• “Here, here, hold her!” – Boy did Melissa get tired of hearing this one.  With a one year old girl on the farm who took a liking to Melissa’s sweetness, she was often subbed in as a nannie while the men did all the work.  Even for tasks as simple as taking up a horse, walking a horse in from a paddock, or ANYTHING else that was not cleaning or cooking, they just didn’t think Melissa was capable.
  • “Pare!” –  Coming from a world with quite a high level of efficiency, this week absolutely killed us.  The best was bringing the horses in one evening  We all walked out to the barn around 6:50pm, but “Pare!” (stop in spanish), they couldn’t come in until 7…. because all the horses standing at the gate really cared about ten extra minutes of recess:S  And oh how badly we wish we caught all this on tape.  There were about 18 horses at this farm, how long should it take to bring them inside or move them wherever they need to go for the night,
    Mel and Jon rest hammock

    When we were left hanging… we’d go find the hammock!! #trainwreck

    with three people??? A LOT less time than it did.  Our one local worker helping us do this spoke no english and seemed to have absolutely no confidence in either of us.  If there was a horse tied up to a rail that had to come in, we couldn’t untie them, he did then handed us the rope… apparently that slip knot is a tricky one:S  Time to herd this group of horses from one paddock to the next… sounds easy, I’ll grab the gate… PARE… he walks over and unlatches it for me… I bet it was a Chilean latch:S  Then here’s the kicker!!!!  Our friend heads to the barn…. finally bringing one horse inside… one minute later we hear hooves on the floor…. he’s bringing another one out!!  WHAT!!! I thought we were bringing them in??:S  This one needs to be tied up for a bit longer apparently.   Then after shuffling around 18 horses in 19 different arrangements he tells us the barn is too hot to bring them in…. yet apparently it’s not too hot to tie some these poor horses up to a rail for 12 hours a day :S Even in the shade we were roasting out there!  (NOTE: We won’t even go into the difference in standards of animal care from what we’re used to in Canada… very different)  So finally after about an hour of what seemed like making absolutely no progress… our friend goes inside.  “What’s he doing?” I asked Melissa… “I DON’T KNOW… TAKING A NAP??:S??”  That was when we called it and headed inside.  Twelve hours of work each day was plenty enough for our three meals of BUNS!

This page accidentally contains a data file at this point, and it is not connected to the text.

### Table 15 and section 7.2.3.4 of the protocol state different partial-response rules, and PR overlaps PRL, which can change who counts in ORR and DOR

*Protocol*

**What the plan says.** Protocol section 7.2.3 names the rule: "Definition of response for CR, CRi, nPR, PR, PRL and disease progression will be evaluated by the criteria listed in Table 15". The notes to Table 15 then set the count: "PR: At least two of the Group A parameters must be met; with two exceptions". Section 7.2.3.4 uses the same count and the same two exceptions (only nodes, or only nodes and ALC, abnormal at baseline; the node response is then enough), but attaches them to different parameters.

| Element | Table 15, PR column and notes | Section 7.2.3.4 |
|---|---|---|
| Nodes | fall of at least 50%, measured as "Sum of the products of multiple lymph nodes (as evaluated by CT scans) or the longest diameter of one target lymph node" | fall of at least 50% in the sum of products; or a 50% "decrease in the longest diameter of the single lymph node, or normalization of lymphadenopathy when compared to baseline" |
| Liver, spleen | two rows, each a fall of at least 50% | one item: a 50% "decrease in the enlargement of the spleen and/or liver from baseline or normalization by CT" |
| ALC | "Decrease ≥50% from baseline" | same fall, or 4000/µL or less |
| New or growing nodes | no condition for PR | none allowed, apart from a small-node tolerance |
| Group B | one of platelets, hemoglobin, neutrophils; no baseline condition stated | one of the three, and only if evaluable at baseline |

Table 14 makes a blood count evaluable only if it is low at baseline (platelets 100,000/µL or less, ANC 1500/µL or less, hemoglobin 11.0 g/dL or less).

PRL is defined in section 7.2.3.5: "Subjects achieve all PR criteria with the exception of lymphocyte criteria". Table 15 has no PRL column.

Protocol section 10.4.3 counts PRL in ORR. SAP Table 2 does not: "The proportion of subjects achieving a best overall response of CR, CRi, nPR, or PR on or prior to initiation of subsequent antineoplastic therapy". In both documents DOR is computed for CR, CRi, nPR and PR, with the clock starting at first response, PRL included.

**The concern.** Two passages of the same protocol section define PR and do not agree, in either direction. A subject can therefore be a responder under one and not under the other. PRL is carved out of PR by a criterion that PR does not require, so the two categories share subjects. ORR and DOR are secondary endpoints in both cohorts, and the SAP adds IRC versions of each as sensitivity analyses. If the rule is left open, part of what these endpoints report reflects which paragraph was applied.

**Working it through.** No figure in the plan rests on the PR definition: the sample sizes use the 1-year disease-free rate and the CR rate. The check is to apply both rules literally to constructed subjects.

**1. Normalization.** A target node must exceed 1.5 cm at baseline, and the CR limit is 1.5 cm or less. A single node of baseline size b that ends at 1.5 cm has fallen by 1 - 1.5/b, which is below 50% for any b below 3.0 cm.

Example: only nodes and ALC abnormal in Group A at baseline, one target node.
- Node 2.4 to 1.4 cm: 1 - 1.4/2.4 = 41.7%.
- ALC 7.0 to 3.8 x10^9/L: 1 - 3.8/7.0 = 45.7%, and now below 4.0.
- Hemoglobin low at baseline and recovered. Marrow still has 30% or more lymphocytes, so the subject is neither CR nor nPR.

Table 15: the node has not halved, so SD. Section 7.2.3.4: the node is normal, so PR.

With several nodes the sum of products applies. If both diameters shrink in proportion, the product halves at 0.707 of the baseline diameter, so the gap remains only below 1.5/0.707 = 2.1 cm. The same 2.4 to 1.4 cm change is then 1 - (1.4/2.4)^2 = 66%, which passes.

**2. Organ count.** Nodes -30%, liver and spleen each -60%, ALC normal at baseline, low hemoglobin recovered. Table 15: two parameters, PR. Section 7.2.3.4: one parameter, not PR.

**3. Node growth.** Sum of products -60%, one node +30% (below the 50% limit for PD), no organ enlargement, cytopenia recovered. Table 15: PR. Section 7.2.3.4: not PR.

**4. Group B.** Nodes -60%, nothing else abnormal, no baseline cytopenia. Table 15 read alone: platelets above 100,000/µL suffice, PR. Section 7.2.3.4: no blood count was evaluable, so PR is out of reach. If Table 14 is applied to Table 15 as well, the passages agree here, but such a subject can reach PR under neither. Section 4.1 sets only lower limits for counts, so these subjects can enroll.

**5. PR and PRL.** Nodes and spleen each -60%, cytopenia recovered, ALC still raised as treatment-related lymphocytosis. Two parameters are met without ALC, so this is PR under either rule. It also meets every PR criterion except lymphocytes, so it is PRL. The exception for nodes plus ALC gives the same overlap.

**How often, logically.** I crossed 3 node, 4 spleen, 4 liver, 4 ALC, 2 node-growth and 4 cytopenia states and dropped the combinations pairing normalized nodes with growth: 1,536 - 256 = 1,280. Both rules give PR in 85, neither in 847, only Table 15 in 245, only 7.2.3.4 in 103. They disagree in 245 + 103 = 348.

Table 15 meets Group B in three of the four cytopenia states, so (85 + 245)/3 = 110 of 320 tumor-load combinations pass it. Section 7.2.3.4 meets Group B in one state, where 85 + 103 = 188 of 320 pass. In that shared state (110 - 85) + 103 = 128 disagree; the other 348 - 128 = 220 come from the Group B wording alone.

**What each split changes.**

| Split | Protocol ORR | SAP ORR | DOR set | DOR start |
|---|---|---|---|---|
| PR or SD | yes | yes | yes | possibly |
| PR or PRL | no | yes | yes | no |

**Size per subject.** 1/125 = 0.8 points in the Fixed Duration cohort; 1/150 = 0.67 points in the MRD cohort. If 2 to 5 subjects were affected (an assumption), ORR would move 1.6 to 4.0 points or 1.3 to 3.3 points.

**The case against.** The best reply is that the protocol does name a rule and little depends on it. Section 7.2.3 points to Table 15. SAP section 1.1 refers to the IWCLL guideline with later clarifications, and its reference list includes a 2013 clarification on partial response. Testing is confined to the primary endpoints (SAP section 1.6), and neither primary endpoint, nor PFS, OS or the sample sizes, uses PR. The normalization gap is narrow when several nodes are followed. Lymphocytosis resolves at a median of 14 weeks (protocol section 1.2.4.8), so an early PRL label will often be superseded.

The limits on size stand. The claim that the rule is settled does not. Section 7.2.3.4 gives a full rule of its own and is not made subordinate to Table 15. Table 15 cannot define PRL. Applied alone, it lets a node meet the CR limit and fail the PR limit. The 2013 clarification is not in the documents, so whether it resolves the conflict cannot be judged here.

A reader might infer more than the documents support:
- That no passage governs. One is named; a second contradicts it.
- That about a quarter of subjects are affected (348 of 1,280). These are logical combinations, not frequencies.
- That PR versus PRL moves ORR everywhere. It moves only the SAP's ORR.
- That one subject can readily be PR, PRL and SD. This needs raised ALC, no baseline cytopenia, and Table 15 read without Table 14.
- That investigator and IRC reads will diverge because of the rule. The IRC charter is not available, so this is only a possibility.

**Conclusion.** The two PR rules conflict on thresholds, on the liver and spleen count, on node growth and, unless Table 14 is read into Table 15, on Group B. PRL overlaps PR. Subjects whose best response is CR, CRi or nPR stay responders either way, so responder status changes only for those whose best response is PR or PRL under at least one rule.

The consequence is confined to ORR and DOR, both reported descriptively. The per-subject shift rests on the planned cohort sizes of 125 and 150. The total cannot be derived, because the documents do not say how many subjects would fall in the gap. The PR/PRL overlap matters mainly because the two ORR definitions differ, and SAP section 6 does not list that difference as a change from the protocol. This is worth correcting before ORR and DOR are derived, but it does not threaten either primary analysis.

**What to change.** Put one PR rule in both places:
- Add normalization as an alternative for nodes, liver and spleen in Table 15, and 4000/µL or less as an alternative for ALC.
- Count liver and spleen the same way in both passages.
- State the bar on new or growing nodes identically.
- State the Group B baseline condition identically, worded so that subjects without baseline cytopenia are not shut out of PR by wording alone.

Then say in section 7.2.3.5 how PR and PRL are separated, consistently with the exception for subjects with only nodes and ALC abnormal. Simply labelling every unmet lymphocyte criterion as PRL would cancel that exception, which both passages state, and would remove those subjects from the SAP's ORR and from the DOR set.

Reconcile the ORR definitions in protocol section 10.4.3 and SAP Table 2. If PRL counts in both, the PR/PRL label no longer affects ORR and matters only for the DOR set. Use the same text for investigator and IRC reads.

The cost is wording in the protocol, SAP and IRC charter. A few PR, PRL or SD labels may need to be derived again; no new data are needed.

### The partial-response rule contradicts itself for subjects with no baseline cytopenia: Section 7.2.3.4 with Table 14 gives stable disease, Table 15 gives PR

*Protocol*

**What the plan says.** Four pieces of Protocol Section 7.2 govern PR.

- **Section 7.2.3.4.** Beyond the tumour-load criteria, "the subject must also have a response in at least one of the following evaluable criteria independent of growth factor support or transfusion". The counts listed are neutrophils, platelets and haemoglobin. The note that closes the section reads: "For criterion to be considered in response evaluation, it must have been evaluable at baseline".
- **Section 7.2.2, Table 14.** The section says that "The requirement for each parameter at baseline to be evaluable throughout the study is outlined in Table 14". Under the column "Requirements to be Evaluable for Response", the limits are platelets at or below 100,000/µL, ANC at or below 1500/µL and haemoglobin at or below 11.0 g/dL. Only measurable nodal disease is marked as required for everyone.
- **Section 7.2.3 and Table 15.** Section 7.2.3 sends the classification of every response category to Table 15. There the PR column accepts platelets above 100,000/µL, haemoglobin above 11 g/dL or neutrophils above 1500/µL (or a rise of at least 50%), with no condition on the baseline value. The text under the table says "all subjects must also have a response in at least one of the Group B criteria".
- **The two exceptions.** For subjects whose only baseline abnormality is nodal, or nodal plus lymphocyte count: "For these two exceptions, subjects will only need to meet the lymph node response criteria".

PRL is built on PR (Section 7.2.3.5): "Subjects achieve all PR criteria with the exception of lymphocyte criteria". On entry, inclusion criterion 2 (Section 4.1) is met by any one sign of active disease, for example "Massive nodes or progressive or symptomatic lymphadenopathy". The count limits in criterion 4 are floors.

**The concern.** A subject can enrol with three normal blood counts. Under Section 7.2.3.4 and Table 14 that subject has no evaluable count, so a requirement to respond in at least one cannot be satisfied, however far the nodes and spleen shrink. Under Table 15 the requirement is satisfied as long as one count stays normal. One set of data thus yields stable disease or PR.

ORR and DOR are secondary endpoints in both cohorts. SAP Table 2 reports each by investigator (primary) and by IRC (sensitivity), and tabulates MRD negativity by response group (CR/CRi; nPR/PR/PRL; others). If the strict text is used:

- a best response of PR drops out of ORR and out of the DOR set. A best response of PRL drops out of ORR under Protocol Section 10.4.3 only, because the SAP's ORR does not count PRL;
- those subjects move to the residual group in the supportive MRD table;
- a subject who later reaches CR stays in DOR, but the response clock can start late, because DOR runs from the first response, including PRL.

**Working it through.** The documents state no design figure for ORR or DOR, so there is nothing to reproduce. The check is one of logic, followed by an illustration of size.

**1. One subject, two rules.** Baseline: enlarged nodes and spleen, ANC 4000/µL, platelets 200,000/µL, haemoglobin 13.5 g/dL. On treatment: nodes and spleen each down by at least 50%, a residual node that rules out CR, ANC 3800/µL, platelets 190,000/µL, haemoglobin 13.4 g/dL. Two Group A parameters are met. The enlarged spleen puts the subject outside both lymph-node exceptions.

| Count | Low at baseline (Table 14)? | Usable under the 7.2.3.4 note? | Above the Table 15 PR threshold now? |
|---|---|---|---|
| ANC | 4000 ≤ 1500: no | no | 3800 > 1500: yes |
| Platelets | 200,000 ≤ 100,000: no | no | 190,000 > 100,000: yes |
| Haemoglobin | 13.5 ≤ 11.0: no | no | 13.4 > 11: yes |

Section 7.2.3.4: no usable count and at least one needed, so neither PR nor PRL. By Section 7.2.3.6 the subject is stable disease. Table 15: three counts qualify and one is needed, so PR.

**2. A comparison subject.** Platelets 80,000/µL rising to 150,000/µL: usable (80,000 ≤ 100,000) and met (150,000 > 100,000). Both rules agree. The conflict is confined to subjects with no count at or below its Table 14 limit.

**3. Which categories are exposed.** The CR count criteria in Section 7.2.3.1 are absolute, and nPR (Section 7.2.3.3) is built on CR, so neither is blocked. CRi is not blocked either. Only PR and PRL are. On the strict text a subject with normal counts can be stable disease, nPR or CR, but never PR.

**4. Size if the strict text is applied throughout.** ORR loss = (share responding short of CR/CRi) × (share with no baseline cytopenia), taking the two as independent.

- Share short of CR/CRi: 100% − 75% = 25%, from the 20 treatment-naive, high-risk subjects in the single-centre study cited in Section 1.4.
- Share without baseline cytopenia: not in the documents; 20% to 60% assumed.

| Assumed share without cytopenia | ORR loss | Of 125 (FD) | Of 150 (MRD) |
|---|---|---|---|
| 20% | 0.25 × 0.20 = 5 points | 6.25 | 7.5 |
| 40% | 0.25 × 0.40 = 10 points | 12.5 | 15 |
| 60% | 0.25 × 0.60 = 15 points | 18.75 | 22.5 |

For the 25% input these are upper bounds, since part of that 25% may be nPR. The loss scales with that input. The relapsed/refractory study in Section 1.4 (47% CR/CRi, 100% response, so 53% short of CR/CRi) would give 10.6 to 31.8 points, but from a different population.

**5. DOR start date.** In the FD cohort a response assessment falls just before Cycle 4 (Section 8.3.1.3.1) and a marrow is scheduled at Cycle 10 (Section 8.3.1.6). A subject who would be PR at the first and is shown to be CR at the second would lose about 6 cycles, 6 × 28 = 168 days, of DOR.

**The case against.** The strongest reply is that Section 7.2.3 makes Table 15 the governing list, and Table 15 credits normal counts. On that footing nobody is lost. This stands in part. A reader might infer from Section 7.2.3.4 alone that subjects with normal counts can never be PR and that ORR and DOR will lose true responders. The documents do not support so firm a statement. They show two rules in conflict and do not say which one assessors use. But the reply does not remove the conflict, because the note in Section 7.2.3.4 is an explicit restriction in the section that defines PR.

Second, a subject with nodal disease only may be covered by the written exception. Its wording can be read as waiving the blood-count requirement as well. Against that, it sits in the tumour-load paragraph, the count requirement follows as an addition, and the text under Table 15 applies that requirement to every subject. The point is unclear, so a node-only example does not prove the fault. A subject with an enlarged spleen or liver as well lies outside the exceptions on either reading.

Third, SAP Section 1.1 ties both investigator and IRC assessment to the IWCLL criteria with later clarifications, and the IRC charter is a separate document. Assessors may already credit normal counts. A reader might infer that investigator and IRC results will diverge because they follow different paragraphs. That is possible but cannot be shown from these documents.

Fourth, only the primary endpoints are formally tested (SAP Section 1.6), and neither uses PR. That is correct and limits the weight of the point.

Needless to say, we called it quits after a week.  While we did enjoy riding everyday, and giving many of the horses and dogs around the farm a little bit of love and attention that they pretty much never get, we figured we’d lose it if we stayed any longer.  This is no reflection on WWOOF itself as we know many people who’ve had great experiences with farm stays, but oh snap did we get a gooder!!!

Whats the moral of the story?? Don’t set expectations!!

Acro yoga in horse barn

Eventually we just did acro when no one told us what to do:)

 

ps. Take a peak on our social media outlets to watch Mel in action as she struggles in the art of sheep herding!